Search - Lesbians of Buenos Aires on DVD

Lesbians of Buenos Aires
Lesbians of Buenos Aires
Actor: Santiago Garcia
Director: Santiago Garcia
Genres: Indie & Art House, Gay & Lesbian, Documentary
NR     2006     1hr 22min

A celebration of the diversity of Buenos Aires` lesbian community, LESBIANS OF BUENOS AIRES brings to the fore some of the many voices which have been neglected for too long. From a lesbian soccer coach to a lesbian activi...  more »


Larger Image

Movie Details

Actor: Santiago Garcia
Director: Santiago Garcia
Genres: Indie & Art House, Gay & Lesbian, Documentary
Sub-Genres: Indie & Art House, Gay & Lesbian, Gay & Lesbian
Studio: Strand Releasing
Format: DVD - Color,Full Screen,Widescreen,Anamorphic - Subtitled
DVD Release Date: 06/06/2006
Original Release Date: 01/01/2004
Theatrical Release Date: 01/01/2004
Release Year: 2006
Run Time: 1hr 22min
Screens: Color,Full Screen,Widescreen,Anamorphic
Number of Discs: 1
SwapaDVD Credits: 1
Total Copies: 0
Members Wishing: 1
MPAA Rating: NR (Not Rated)
Languages: Spanish
Subtitles: English

Similar Movies

My Mother Likes Women
Directors: Daniela Féjerman, Inés París
   UR   2005   1hr 36min
Making Maya
Director: Rolla Selbak
   UR   2008   1hr 25min
That Tender Touch
Vintage Collection
Director: Russel Vincent
   R   2007   1hr 20min
Director: Tim Fywell
   NR   2008   2hr 0min

Movie Reviews

Latin American Lesbians Make a "Tongues Untied"
Jeffery Mingo | Homewood, IL USA | 03/29/2007
(2 out of 5 stars)

"Obviously, a lesbian from Argentina took out a video camera and interviewed her friends. There are few interviewees; they are filmed repetitiously when other items could have been filmed; and they are not that diverse as a group. (One woman looks like her jaw was broken, but it never comes up why.) However, if you feel that lesbians face hyperinvisibility as a doubly-oppressed group, then you will applaud any coverage that breaks that silence and highlights them.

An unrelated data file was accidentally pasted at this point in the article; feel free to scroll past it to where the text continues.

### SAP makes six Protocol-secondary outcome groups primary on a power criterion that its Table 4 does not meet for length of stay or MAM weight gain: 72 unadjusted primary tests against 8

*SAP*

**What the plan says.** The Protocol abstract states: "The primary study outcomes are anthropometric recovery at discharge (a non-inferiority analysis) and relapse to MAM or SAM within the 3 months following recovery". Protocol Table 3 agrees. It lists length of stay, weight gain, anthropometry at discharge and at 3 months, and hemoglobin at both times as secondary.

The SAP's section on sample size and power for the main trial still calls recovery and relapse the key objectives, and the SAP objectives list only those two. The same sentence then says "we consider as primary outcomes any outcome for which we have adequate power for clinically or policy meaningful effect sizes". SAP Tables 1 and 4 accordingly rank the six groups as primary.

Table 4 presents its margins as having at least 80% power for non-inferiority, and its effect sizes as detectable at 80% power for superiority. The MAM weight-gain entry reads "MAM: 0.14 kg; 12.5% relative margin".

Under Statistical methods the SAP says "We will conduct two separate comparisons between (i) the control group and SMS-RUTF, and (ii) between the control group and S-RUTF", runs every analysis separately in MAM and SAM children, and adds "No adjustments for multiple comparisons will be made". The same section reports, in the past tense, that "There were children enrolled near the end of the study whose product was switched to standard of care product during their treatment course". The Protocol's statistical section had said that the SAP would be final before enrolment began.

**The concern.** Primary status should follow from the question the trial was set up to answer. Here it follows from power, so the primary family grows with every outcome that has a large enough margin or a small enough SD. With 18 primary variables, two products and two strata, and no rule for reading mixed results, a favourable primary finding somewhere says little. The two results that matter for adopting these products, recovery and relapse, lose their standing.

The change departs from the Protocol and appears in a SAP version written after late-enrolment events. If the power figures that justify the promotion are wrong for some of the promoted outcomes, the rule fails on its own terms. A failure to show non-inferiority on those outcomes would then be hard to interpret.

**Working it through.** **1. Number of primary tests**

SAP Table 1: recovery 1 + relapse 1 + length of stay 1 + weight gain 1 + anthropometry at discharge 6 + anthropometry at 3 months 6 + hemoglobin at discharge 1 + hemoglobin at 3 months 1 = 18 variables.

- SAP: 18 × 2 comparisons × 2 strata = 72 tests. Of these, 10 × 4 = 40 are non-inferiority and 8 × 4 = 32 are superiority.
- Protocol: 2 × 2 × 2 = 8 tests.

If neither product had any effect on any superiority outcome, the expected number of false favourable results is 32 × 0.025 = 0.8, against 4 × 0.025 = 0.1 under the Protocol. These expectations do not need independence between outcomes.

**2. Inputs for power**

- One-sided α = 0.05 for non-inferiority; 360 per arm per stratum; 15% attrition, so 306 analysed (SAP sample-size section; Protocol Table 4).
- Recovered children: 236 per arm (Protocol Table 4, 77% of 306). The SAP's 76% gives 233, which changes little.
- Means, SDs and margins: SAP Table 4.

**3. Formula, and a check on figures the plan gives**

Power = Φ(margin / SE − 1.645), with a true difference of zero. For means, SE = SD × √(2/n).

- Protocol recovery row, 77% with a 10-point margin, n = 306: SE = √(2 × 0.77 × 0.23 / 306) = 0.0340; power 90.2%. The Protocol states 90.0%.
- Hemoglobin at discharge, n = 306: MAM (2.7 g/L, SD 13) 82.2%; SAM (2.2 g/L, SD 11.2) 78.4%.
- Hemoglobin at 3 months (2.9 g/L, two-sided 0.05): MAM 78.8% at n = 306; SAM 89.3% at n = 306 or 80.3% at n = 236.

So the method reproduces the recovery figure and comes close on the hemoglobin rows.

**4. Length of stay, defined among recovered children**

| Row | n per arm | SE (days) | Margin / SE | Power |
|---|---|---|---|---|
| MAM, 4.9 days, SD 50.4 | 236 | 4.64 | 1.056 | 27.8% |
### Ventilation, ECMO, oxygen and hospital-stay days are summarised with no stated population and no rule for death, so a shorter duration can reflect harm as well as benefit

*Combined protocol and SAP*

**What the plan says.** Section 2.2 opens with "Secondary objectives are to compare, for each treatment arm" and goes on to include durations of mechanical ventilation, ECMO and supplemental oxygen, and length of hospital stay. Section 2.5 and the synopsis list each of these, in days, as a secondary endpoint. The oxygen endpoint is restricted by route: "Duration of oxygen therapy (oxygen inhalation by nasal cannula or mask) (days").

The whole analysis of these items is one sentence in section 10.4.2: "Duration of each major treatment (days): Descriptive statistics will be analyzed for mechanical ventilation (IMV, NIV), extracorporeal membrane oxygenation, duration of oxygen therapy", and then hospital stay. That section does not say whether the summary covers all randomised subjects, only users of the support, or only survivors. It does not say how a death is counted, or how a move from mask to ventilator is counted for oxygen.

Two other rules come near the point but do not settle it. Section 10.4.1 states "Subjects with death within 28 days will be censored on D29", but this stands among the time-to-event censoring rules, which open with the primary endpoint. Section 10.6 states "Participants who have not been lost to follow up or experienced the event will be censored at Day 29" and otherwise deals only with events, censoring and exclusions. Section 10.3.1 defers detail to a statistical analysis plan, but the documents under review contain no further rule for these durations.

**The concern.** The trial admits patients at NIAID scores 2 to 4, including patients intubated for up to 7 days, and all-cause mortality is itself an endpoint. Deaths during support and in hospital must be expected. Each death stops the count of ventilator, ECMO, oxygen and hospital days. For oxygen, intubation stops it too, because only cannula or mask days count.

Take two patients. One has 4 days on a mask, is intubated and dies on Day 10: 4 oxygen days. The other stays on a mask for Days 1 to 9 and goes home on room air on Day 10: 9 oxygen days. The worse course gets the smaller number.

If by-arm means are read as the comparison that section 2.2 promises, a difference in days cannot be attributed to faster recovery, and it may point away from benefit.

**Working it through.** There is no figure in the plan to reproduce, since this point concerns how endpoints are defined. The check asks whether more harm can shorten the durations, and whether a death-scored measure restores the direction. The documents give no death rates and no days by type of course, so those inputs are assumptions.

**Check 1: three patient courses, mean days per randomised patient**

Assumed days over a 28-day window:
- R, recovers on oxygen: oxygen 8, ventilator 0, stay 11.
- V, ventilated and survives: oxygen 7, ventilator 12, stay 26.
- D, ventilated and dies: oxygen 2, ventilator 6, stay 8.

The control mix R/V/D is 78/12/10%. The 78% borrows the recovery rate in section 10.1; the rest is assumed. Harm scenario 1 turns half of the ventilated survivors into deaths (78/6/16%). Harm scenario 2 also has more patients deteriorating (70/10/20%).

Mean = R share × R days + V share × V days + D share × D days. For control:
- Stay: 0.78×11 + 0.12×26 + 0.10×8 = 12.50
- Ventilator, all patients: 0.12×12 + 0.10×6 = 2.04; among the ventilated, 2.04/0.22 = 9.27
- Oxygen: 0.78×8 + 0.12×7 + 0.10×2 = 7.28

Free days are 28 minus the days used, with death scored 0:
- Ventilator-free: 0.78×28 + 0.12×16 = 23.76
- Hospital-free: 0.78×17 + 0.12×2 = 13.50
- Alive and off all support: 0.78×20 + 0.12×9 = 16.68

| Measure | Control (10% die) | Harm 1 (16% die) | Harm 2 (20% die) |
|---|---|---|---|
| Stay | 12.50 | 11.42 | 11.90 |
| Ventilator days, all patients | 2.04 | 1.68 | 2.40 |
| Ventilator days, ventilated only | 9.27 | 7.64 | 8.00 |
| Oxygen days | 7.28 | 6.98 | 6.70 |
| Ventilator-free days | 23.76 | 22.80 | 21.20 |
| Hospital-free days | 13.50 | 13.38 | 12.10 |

In lesbian and gay studies circles, the idea of social constructionism--the idea that identity varies based upon time, place, class, and other factors--is championed over essentialism--the idea that certain categories are universal. Though these women are in a developing nation, they bring up themes similar to Western lesbians: they support feminism, they discuss parents that took them to psychiatrists, they support abortion rights, some desire to be mothers, etc. Though they briefly mention the infamous, Argentinian human rights of the 1980s, you would almost not know this wasn't a "First World" area. At one point, there's a scene where Buenos Aires looks just like Washington, D.C. with its Capitol Hill.

American lesbian authors and activists have often noted how important women's sports were to them. Since what Americans call soccer is a big deal to Argentinians, then of course this topic was brought up here. Still, it was beat into the ground. At one point, they show one interviewee coaching women for about three minutes and it had NOTHING to do with being a South American lesbian. There is a book about Argentinian masculinity and it says tango is just as important to that nation as soccer, but tango never comes up in this documentary. Even though the film "Tango" features beautiful dances sequences with women-with-women and men-with-men, there are no cute, all-female tango couples here.

Related to the absence of tango, this documentary is just not diverse. These were middle-aged lesbians and no younger lesbians, bisexual women, or gay men show up. The interviewees say they hate gay pride parades, but again, maybe that's due to their age and the presence of a mixed-gender setting. It's never discussed how gay pride parades can be empowering for some lesbians. All the interviewees have long hair, even though many lesbians have stated that cutting their hair was a part of the process of them coming out. Supposedly, Argentina is one of the most racially UNdiverse countries in Latin America. Though socioeconomic class is brought up, the fact that some women looked European and some a bit indigenous never comes up.

In addition to the lack of diversity, this was frustratingly apolitical. If I heard correctly, Argentina is one of only two Latin American countries with sodomy laws, yet the interviewees never lament that type of oppression. Scholar Jesus Quiroga wrote about how Latin Americans sometimes wears masks at gay pride parades, to show their numbers but not be discovered. The bravery that takes never comes up as the interviewees dismiss those parades. Many lesbians in the United States lament that too much attention is given to gay men and not to them. The interviewees here never mention gay men at all. You'd almost conclude they don't exist in Argentina. It's never asked whether homophobia is so directed to gay men in that country that maybe lesbians go unnoticed, and thus unvilified.

I am pleased that I saw this work. I'm happy that it was produced and distributed internationally. Still, it's a bit amateurish and rough around the edges."